“The modern revival of occultism received its most powerful impetus from the Theosophical Society, found in 1875 by the extraordinary Madame Blavatsky. Her major work, ‘The Secret Doctrine’, placed great significance on the number seven as a cosmic coding that pervades all of creation, revealing the pattern of the work of the divine… in… The Book of Revelation… a septenary feast features fifty-four groupings of seven… Blavatsky [states] that the first form of the sacred seven is visible in heaven as Ursa Major. She, in turn, derived this from the work of Gerald Massey who had said precisely that in his work, The Natural Genesis… The other associations he links to it are… Ursa Major being a visible symbol of a goddess. Artemis was born in the celestial circle that its movements traced around the polar axis. He also links the constellation with the world mountain and even the spiral labyrinth, specifically the… ‘Cretan’ form, which he claims, ‘represents… the seven encirclers of the Great Bear.’… the proto-myth behind this material is of a primal mythic mountain, ‘the Mount of the Seven Stars… which represented the celestial north as the birthplace of the initial motion and the beginning of time.”
And so the connections between Lovecraft’s fiction-as-grimoire and the Theosophical Society’s Victorian brand of occultism, the Great Bear (a string of red yarn between the Simonomicon and the Greek Magical Papyri), our dart-shooting Artemis (who is in turn linked with Selene and Hecate), and the word mountain (whom I would put forth is a manifestation of Erebos himself). He is showing us that Ursa Major is an astral Cretan Labyrinth. A cave through which we can pass through Erebos-as-the-mountain into a different state. Where Erebos is knowledge, Nyx is more raw, Nyx is pure electric current, pure information. It is this part of her nature that makes her so terrifying and so powerful.
Returning to Jung’s vision we find that:
“In the deepest reach of the stream shines a red sun, radiating through the dark water. There I see — and a terror seizes me — small serpents on the dark rock walls, striving toward the depths, where the sun shines. A thousand serpents crowd around, veiling the sun. Deep night falls. A red stream of blood, thick red blood springs up, surging for a long time, then ebbing. I am seized by fear.”
and then Jung asks the question:
“What did I see?”
The serpents that Ovid saw covering the blood clotted dirt in Circe’s spell to Hekate were brought to the surface from these depths. In Jung’s journey, he sees Helios, occluded within Nyx’ womb, once again, for through her and Erebos’ union all things, the Titans, the Gods, the nymphs, all things were born. In the Lovecraftian universe, they are what came before the gods, they are the Lovecraftian Other, born of Azathoth. In his journey Jung comes upon the same source of information that Lovecraft tapped into, those entities that are the terrifying creation of all that is human and inhuman.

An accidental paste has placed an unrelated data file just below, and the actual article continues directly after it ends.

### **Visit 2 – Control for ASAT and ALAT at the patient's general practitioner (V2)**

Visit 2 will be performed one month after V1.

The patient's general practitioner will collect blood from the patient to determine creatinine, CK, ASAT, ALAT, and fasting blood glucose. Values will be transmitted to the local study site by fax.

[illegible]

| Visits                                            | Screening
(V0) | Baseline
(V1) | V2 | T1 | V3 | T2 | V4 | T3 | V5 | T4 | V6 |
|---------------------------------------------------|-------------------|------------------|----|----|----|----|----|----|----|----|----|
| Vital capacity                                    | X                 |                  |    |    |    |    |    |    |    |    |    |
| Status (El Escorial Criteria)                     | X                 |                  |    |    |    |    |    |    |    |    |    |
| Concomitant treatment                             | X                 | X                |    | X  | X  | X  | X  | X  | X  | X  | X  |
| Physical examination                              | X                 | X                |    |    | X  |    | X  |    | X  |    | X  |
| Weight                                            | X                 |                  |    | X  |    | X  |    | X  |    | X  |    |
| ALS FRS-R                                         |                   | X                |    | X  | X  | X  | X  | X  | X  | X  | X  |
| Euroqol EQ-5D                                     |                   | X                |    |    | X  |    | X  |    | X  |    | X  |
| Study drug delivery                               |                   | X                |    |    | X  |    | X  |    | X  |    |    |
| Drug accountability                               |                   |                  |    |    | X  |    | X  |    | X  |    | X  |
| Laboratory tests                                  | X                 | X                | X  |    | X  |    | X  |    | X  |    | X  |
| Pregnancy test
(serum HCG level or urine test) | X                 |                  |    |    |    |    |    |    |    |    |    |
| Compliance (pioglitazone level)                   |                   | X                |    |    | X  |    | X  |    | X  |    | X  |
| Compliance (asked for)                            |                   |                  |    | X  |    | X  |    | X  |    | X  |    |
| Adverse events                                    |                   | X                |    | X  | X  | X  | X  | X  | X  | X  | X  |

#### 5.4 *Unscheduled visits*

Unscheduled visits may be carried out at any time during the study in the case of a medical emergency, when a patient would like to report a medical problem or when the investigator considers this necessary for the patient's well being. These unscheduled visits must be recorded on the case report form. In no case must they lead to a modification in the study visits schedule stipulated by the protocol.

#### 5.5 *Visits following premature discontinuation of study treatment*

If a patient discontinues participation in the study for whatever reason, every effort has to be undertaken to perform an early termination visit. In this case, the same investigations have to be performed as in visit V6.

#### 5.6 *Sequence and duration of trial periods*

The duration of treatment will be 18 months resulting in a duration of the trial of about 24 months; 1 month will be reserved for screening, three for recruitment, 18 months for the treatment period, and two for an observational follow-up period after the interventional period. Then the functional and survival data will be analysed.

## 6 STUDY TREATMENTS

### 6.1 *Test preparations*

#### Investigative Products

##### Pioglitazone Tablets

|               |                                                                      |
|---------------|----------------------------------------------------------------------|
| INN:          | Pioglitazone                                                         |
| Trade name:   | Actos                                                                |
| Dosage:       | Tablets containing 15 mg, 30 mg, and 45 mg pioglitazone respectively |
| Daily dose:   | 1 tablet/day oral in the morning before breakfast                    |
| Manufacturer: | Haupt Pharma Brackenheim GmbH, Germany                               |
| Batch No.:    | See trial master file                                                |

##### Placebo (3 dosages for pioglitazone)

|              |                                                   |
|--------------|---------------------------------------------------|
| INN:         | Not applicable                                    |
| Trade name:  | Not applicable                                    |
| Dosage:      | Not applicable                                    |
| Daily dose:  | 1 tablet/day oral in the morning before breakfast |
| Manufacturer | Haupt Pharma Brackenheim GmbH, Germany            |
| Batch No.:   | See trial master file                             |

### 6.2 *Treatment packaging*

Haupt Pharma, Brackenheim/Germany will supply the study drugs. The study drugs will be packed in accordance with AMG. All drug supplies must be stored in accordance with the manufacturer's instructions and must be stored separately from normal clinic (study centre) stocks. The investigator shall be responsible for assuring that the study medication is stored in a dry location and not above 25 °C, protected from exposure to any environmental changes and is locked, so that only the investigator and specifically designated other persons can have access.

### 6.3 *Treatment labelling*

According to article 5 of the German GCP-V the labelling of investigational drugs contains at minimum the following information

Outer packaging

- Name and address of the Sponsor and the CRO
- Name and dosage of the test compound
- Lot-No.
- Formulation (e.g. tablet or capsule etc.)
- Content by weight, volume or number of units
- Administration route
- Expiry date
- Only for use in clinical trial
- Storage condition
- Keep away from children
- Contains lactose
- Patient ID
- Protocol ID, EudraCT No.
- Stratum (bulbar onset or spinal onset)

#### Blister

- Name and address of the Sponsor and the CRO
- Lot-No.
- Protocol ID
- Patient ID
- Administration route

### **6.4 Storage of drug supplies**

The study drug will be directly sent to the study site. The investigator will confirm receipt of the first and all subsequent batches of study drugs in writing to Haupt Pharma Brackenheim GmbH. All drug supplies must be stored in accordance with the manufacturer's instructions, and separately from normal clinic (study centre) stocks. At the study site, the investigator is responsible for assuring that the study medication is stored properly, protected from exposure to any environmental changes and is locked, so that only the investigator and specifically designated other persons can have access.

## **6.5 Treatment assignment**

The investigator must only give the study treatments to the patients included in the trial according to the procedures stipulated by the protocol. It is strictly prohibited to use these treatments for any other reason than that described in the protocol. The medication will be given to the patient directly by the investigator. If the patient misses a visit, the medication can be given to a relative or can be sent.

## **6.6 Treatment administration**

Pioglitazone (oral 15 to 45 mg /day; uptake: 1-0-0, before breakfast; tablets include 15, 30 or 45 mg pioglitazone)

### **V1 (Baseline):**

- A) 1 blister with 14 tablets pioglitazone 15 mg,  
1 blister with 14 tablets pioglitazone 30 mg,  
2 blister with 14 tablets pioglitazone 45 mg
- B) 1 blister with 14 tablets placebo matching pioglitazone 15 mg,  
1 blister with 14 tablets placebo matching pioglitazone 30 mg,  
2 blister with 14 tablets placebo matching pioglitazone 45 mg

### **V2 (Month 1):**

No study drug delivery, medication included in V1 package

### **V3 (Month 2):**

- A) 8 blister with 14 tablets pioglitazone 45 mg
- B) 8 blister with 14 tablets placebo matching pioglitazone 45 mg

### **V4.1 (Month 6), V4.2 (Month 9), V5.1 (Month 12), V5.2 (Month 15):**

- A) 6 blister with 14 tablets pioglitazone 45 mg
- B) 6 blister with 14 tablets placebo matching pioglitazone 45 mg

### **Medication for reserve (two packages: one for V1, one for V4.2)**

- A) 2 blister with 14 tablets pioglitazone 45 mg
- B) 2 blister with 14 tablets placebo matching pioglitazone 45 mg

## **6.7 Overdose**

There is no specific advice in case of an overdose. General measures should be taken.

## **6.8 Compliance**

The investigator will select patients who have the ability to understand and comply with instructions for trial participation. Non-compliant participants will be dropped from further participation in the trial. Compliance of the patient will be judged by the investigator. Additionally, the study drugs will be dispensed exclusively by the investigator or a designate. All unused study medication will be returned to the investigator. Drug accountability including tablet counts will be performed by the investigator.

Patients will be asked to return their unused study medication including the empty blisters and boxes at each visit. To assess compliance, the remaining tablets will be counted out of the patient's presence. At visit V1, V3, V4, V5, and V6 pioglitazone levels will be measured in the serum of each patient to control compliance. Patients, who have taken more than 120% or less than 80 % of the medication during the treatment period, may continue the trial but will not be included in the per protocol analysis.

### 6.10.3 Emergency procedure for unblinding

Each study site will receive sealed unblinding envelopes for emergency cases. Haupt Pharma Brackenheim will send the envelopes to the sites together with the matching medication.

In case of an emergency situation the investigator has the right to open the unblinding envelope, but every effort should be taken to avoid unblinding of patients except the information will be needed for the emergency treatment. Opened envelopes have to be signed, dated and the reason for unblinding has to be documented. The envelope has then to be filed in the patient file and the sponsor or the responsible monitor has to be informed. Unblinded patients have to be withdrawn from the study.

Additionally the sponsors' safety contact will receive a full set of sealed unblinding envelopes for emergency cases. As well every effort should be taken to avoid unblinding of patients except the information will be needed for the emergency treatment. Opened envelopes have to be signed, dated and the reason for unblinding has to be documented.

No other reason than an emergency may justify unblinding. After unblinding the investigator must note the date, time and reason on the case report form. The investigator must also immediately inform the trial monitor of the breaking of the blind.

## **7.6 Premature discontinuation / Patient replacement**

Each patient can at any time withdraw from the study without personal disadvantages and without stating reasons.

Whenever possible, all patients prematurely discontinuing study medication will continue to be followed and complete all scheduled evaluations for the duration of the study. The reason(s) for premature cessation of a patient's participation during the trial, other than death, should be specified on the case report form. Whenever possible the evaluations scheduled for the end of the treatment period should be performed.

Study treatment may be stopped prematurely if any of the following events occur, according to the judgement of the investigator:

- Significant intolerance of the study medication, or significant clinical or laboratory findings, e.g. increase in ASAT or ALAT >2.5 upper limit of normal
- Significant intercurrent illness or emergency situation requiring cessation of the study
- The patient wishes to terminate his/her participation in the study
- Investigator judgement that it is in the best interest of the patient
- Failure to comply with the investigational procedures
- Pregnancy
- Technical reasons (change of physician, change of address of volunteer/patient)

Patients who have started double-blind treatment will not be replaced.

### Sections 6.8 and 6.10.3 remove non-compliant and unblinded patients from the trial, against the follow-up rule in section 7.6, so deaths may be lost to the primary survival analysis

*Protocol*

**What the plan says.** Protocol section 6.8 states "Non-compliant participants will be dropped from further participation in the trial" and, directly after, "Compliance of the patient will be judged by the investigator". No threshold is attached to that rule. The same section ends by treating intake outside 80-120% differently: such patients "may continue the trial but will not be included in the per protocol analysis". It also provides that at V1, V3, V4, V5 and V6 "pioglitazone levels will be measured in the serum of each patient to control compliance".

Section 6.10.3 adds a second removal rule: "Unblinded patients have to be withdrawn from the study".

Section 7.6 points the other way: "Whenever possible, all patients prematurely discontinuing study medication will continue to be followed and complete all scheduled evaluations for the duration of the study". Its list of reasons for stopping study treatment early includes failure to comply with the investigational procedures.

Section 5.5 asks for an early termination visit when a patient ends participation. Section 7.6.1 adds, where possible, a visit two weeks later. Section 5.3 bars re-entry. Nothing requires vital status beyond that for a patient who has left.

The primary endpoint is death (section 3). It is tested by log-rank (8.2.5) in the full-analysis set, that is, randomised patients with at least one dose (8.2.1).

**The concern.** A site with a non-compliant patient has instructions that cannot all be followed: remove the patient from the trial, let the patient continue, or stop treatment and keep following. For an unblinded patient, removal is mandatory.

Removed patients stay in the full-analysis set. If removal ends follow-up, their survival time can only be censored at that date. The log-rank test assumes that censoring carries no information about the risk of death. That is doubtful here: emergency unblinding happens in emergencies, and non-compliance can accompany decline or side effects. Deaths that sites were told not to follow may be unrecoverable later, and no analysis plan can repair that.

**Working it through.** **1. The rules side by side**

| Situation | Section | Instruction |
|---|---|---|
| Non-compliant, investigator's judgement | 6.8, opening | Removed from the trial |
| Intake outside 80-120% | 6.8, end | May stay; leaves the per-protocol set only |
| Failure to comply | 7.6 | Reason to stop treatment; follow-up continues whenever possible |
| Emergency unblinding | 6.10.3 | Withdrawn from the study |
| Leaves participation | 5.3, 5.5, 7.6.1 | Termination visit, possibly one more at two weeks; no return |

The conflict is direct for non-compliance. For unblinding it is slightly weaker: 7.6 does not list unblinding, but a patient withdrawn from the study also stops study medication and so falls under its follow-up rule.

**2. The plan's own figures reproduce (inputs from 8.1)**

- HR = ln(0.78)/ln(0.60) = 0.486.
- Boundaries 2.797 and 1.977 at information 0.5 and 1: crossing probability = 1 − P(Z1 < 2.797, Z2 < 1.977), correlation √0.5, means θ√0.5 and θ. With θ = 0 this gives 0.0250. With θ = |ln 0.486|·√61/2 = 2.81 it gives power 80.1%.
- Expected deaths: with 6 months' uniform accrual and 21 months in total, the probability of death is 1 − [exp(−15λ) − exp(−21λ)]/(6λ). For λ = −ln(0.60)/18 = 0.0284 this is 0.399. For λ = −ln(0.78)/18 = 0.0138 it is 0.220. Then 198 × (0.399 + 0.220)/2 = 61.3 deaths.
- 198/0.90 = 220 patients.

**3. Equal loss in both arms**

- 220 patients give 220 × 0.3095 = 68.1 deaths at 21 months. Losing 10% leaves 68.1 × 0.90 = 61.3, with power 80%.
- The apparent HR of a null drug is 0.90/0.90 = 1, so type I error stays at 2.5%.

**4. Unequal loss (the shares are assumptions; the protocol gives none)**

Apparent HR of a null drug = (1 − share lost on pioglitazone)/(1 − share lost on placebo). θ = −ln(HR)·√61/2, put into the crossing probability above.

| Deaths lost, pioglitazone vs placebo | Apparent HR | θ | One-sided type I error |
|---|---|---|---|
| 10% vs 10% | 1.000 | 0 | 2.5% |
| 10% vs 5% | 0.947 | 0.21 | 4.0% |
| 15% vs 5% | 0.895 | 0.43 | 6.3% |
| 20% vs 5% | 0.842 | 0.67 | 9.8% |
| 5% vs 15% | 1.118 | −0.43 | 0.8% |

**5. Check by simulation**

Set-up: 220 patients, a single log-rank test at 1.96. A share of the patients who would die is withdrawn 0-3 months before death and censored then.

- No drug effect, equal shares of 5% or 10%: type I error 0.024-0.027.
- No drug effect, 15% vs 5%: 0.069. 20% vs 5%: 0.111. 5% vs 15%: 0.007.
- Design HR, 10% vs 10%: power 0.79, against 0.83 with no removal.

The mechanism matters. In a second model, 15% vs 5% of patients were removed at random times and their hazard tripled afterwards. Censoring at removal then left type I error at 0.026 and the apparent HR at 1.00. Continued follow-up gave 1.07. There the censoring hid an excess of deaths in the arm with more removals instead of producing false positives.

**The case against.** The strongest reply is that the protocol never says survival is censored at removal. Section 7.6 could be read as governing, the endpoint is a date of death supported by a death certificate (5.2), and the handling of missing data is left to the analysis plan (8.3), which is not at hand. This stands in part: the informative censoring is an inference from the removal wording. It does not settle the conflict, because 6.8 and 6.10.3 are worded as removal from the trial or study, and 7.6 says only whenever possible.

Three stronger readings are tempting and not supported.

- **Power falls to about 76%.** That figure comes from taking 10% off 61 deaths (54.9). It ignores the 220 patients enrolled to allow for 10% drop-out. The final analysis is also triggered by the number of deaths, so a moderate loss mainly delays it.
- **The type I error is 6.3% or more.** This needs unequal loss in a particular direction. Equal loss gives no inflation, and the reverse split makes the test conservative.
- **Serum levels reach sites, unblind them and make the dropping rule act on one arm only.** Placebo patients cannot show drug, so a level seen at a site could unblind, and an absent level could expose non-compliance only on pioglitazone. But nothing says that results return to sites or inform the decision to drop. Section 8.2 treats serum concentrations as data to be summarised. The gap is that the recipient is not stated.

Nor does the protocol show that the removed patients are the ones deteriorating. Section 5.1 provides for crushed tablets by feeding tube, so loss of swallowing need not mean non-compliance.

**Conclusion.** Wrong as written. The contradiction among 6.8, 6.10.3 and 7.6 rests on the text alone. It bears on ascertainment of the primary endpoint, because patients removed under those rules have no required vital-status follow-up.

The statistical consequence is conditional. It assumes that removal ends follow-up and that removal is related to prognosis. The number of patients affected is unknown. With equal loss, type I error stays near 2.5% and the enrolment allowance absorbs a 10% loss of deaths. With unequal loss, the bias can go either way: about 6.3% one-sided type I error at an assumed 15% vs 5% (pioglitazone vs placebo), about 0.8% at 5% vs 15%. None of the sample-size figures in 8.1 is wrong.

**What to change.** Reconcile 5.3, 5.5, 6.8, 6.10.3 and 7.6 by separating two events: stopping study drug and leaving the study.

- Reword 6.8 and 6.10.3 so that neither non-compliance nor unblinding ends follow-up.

Our expedition, in their exploration of the cave, find something as well:
“10:15 PM. Important discovery. Orrendorf and Watkins, working underground at 9:45 with light, found monstrous barrel-shaped fossil of wholly unknown nature… Tissue evidently preserved by mineral salts. Touch as leather, but astonshing flexibility retained in places… Combs or wings that fold up and spread out like fans… Arrangement reminds one of certain monsters of primal myth, especially fabled Elder Things in Necronomicon…”
This is a different treatment of the Necronomicon and the ‘Cthulhu Mythos’ than we have previously seen. Here, we have it not only relayed to us by an academic, which is common, but being integrated into what amounts to the pinnacle of materialist / imperialist pursuits - a scientific journey to the South Pole, the last (obtainable) unknown of a Victorian-by-fell / Edwardian-by-timestamp era, the last great attempt for man largely unassisted by technology to overcome the barriers, to traverse the gates of the natural world. Here, the Necronomicon is being treated, now this is important, it is being treated as common place as Greek and Roman myths. It is a mythological reference spoken of by scientists, not an occult secret gibbered about in remote forest shacks. What the expedition pulls out of the eternal archaic night of that cave is, and this is at the core of Lovecraftian Magic, a physical embodiment of primal human fear.
When I have spoken before about Nyx being related to information and her consort Erebos being related to knowledge, I am pulling on threads left by Aiden Watcher in his fantastic book, Six Ways. In relation to fear, Watcher has this to say:
“There is a type of fear that is holy.